In so many ways he seemed too good to be true. That infectious chuckle and knowing grin. The disarming smile and eyes that seemed to radiate optimism even when his stomach had to be churning and his head pounding. Some dismissed him as a homespun "Country Doc," long on style and short on substance. They could not been more off the mark.

I first met Otis Bowen when I was a junior high student and he was a first-term governor. I remember him vividly because he was the first politician I actually liked. He reminded me of my blessed uncle and I trusted him implicitly. Perhaps it was my youthful naiveté. Perhaps it was because he always seemed to be smiling. But maybe, just maybe it was because I could never imagine the man losing his temper. I'm sure he did, but he was sure cool in front of those reporters. He just didn't look or act like the rest of pack of brylcreemed prevaricators.

I admired and will continue to admire the legacy of Governor Bowen because he was one of the few politicians who could genuinely cross the aisle and engender trust. He appreciated the fact that ongoing bipartisanship was the fundamental key to an efficient, functioning democracy, as opposed to the gridlocked quagmire now so well documented by our political pundits. Governor Bowen knew how to make a point without making it personal. That was his gift.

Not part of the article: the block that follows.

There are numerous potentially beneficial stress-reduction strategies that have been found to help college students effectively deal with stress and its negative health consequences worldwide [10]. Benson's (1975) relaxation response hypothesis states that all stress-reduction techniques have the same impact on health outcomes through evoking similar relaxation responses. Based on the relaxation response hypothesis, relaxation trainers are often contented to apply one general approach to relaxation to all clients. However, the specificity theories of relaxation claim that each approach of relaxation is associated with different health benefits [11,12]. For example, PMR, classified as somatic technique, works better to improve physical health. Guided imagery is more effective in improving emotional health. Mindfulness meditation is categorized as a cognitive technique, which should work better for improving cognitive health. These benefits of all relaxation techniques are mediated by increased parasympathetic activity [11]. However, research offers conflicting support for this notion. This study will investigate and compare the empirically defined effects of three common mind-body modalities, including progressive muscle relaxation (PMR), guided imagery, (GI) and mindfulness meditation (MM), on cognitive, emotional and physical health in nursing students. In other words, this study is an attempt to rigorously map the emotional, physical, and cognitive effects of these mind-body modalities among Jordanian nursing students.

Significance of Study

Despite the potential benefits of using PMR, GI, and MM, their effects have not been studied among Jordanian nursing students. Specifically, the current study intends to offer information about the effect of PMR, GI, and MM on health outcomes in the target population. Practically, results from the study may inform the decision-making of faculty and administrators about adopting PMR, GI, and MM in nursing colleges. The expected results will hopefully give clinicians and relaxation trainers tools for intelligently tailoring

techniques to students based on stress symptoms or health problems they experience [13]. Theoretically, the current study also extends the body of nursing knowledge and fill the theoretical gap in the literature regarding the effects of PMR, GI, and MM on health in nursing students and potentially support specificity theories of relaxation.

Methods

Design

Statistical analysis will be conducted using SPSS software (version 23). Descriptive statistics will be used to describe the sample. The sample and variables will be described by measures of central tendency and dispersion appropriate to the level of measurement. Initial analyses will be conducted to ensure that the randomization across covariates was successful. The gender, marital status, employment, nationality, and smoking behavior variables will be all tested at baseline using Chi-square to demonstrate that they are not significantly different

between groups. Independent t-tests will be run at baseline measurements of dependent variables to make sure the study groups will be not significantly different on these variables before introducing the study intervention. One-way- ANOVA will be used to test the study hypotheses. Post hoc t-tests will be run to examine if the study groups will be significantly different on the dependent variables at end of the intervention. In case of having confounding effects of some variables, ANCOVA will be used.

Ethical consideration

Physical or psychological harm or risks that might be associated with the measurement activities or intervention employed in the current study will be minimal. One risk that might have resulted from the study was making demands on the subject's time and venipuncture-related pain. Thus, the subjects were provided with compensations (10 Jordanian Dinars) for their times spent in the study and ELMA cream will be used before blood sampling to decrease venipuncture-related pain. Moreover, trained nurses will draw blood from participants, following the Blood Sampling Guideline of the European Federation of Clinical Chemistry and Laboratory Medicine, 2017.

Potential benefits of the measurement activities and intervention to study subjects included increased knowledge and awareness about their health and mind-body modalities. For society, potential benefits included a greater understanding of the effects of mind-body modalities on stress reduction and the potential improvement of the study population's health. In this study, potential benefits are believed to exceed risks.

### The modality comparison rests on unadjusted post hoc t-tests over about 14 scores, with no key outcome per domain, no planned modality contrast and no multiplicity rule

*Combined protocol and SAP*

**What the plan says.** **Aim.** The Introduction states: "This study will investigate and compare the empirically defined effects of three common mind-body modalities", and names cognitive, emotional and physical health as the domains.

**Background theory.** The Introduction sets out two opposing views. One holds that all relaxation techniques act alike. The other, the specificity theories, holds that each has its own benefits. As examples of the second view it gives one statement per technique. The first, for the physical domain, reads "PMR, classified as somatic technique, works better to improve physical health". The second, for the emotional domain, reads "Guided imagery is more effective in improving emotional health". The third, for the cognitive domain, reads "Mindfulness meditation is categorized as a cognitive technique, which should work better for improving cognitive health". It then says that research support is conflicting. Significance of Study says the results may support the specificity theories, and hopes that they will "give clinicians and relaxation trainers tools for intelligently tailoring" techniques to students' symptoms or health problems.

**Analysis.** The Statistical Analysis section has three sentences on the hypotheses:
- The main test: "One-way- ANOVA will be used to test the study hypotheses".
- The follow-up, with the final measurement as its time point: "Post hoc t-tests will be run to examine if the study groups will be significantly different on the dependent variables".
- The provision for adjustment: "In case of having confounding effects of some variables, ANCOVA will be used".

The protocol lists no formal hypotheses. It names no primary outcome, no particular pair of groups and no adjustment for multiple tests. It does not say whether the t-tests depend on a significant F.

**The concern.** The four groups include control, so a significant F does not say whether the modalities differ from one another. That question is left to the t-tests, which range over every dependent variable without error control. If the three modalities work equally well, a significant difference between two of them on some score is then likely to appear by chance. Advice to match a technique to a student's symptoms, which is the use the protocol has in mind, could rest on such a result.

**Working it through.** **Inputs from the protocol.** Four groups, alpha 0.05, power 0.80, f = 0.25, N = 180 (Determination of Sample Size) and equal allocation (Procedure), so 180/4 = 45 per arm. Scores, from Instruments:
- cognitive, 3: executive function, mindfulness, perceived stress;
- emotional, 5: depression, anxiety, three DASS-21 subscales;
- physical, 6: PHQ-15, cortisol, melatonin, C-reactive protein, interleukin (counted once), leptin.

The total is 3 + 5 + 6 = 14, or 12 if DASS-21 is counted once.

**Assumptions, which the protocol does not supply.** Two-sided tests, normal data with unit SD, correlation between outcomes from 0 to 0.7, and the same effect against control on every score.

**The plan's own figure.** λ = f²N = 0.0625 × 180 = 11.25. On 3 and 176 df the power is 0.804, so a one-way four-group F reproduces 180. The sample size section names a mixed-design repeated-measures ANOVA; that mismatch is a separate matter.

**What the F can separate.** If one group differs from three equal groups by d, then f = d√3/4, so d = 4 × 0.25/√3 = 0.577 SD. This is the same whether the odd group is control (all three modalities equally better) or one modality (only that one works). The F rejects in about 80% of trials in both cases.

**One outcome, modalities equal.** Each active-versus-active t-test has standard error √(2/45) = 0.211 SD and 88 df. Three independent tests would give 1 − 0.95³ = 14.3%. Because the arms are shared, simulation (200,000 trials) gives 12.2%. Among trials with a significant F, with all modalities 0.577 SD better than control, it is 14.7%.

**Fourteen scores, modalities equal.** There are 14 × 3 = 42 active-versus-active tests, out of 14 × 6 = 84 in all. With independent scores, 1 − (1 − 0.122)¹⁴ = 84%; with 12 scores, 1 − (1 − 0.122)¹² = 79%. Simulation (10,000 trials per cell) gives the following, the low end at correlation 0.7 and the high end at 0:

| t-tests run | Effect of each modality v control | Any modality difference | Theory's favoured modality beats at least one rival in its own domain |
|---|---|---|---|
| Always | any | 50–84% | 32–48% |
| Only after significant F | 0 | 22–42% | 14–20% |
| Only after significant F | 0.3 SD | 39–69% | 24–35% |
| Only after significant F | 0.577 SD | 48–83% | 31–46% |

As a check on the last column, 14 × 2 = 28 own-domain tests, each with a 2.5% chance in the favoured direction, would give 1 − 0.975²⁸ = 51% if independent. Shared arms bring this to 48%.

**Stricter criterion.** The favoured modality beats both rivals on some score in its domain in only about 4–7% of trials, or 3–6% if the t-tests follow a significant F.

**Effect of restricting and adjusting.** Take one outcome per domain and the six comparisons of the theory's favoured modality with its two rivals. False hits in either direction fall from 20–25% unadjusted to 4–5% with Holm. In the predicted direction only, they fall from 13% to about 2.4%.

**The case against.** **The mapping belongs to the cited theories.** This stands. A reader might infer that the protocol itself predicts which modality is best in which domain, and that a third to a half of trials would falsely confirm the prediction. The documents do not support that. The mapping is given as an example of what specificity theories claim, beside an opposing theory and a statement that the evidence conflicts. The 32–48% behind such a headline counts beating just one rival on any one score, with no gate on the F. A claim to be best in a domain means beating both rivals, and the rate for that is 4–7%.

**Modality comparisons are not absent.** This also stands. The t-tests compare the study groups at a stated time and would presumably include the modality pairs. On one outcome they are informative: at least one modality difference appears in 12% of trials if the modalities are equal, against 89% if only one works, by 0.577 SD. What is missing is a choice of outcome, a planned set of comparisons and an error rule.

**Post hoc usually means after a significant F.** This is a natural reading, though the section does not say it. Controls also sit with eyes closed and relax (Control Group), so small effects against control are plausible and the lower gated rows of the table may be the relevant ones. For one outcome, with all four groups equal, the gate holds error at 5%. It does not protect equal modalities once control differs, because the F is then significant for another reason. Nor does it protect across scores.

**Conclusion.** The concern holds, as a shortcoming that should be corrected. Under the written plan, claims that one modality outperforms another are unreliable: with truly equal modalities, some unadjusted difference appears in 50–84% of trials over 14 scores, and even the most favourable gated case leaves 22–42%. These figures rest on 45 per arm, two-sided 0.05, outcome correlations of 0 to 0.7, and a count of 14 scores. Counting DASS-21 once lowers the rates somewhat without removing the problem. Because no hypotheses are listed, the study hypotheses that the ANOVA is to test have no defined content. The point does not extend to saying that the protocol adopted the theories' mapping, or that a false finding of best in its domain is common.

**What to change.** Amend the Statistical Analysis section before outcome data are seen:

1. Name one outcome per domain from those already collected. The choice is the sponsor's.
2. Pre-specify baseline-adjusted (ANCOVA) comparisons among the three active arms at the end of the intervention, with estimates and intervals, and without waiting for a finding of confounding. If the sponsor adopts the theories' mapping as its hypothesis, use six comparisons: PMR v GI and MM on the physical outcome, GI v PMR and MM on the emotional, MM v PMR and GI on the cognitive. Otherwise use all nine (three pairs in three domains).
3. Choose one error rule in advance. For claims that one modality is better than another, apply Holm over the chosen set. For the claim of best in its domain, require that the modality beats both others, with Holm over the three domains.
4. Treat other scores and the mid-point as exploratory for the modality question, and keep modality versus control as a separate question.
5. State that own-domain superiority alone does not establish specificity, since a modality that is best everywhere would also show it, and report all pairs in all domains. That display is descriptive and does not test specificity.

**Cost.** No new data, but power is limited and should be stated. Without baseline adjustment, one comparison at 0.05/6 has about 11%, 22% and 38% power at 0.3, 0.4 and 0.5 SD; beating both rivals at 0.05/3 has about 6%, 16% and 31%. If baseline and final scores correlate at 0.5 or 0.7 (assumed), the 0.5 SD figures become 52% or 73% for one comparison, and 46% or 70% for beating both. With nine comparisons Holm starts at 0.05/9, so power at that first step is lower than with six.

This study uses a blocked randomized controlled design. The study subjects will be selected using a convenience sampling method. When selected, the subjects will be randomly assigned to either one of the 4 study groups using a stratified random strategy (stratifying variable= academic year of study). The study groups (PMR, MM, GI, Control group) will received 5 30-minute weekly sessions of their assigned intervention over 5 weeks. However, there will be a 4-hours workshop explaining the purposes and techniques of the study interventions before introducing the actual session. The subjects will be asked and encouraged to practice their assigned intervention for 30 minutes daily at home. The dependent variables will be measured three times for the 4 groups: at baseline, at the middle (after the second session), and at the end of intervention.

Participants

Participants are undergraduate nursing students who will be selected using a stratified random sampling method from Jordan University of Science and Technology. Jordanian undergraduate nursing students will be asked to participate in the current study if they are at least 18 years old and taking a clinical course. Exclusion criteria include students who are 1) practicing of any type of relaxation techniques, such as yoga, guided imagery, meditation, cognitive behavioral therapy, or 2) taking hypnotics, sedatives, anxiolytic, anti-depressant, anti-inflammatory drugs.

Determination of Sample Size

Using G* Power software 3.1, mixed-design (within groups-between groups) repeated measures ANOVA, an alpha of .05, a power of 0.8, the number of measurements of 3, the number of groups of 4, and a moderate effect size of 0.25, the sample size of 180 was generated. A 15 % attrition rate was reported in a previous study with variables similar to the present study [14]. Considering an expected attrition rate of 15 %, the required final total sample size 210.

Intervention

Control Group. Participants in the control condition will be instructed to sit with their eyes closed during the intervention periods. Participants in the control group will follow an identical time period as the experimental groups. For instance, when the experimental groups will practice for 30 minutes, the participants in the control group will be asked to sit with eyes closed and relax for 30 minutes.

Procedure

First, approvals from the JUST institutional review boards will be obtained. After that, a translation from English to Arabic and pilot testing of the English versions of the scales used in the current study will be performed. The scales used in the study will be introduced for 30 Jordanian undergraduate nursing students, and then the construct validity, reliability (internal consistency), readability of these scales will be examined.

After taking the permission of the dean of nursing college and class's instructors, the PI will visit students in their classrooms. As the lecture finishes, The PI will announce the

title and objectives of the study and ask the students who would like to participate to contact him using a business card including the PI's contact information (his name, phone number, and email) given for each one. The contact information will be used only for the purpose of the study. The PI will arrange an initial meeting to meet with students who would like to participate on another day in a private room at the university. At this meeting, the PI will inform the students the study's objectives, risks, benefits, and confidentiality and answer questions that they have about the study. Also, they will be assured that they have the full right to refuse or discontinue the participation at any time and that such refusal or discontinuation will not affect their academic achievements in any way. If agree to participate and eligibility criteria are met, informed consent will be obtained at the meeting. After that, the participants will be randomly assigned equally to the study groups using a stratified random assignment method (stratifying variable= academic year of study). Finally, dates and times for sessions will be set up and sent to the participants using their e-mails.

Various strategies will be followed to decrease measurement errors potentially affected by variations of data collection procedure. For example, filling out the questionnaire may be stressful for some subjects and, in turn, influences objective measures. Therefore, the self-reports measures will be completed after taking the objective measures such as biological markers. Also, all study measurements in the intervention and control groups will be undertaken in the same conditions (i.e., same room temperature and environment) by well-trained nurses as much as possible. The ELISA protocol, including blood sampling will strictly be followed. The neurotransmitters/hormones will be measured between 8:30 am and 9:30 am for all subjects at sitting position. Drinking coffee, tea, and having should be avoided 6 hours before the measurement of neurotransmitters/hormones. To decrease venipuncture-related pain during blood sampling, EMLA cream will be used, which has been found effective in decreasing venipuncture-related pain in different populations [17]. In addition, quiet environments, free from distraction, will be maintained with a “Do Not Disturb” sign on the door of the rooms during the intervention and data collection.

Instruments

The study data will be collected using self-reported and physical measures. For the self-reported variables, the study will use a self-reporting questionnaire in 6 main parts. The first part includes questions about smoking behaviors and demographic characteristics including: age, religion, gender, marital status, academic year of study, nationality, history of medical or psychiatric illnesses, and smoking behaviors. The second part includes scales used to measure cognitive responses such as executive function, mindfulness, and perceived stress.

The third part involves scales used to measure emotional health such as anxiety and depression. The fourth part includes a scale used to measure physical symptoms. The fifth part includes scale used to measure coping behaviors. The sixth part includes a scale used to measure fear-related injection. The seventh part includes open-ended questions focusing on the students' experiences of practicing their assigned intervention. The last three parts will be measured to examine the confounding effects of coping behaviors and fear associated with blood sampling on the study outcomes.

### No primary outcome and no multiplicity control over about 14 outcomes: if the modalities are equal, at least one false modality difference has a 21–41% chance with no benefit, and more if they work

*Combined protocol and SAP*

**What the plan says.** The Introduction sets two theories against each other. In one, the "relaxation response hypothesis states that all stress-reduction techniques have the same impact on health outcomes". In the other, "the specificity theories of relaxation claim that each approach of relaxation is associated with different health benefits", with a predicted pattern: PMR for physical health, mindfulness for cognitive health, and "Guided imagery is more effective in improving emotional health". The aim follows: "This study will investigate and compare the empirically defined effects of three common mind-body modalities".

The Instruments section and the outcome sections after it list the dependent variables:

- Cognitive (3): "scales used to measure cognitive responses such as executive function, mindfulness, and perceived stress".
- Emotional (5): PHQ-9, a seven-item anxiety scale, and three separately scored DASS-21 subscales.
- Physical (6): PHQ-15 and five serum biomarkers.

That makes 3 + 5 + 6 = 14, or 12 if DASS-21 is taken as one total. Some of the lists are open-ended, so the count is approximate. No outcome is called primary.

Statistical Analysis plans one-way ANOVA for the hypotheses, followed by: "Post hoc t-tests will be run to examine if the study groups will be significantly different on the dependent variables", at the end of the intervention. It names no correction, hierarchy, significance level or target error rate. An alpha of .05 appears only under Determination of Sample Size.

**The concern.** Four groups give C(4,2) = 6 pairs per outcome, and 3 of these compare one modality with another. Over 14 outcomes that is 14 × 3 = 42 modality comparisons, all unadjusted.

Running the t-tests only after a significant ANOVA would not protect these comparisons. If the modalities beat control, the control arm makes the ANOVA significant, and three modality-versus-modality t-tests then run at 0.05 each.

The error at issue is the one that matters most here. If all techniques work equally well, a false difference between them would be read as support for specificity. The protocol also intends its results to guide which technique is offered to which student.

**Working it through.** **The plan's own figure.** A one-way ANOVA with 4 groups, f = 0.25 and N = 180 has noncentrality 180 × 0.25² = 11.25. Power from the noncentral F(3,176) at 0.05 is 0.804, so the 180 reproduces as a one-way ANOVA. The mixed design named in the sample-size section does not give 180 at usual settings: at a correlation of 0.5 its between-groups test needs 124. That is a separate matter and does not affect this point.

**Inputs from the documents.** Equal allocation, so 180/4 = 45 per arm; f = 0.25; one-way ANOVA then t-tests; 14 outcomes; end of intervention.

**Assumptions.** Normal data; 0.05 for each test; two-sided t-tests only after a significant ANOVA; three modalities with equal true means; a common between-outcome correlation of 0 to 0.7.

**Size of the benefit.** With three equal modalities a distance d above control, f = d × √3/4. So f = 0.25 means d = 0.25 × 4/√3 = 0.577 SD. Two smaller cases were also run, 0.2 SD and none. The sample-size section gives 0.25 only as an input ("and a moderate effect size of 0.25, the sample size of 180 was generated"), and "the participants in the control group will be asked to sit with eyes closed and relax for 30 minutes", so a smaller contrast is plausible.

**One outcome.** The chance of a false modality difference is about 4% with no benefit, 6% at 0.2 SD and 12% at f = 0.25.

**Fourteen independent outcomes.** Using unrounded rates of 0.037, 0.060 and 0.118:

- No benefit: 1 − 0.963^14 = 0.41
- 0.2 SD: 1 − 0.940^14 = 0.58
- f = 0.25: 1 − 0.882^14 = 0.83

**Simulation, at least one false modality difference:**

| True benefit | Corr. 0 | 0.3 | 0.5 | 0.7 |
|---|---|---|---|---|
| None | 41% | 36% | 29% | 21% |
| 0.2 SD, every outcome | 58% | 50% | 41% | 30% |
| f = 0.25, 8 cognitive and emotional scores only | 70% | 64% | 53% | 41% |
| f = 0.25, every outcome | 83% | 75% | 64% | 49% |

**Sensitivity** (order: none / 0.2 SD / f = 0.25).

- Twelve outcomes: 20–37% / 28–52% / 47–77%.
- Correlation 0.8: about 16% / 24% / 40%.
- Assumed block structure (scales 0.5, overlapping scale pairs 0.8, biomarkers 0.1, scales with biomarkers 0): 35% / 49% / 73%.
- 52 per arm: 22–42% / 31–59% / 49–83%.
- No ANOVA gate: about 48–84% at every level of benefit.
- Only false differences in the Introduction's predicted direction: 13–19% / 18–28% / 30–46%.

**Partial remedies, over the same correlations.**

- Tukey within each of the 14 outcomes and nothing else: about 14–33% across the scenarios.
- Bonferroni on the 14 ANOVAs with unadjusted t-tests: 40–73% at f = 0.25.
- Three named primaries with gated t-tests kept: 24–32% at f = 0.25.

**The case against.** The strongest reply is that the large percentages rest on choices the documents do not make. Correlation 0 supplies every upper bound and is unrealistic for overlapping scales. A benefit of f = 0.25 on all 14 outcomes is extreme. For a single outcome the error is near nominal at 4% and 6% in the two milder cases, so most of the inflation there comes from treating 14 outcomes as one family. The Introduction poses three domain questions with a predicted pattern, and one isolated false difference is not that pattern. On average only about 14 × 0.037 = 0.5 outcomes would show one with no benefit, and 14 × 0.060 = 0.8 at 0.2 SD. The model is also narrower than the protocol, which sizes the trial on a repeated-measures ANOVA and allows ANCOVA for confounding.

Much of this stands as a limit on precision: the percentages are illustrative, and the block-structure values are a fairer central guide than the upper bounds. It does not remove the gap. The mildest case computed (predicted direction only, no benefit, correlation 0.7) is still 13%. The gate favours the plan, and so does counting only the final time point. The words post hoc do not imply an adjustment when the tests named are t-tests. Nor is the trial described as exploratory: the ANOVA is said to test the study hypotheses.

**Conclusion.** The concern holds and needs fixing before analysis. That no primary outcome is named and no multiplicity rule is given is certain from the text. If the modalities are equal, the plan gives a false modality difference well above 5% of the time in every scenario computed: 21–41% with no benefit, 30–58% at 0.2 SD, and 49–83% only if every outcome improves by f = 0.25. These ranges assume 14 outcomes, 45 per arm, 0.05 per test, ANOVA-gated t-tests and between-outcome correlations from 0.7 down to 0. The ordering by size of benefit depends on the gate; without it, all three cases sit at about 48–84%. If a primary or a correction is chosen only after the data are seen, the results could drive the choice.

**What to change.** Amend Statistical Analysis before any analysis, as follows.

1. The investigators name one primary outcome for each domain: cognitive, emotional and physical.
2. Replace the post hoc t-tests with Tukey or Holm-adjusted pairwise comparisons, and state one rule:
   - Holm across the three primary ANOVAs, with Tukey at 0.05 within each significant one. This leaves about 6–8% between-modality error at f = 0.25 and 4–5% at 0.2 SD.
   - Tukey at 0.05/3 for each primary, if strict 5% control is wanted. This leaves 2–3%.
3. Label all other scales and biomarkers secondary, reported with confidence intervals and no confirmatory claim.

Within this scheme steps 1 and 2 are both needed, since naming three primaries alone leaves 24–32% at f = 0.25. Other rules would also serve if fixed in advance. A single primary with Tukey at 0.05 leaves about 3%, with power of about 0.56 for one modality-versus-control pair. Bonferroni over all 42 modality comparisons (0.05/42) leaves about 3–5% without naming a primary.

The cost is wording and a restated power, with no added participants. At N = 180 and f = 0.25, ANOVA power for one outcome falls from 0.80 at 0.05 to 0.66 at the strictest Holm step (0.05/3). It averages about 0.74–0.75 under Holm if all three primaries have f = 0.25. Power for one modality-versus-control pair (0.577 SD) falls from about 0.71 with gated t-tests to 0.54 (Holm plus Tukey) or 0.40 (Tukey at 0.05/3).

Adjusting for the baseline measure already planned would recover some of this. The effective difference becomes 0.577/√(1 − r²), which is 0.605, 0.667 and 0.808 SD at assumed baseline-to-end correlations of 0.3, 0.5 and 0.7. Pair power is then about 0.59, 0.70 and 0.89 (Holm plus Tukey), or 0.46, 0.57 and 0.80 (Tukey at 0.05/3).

After his second term, when most governors head off to exotic islands and generous speaking engagements, President Ronald Reagan came calling. He wanted "Doc" to serve as his Secretary of Health and Human Services. As a still practicing physician, Bowen was certainly qualified, but if Congress was prepared for a sedentary geriatric in the final throes of the career, they were in for quite a shock. He quickly implemented significant health care policy changes, the remnants of which can still be found today, even in the dusty pages of Obama-care. Doc Bowen even fought for (ghast!) AIDS funding in the 1980's. So much for conventional wisdom.

For 95 year Otis Bowen was a staunch advocate for the people of Indiana. He was a genuine paragon of virtue, a model of humility and an enduring visage of quiet wisdom and strength. In my mind he was and is the greatest governor Indiana will ever know. Our state, our nation and our world is a lesser place because this gentle man has gone quietly, unobstrusively to his reward, just the way he would have wanted. My condolences to his wife Carol. Take heart, Mrs. Bowen, you chose wisely.

Ernie Reno is the voice behind Thunder 103.9 FM in the mornings.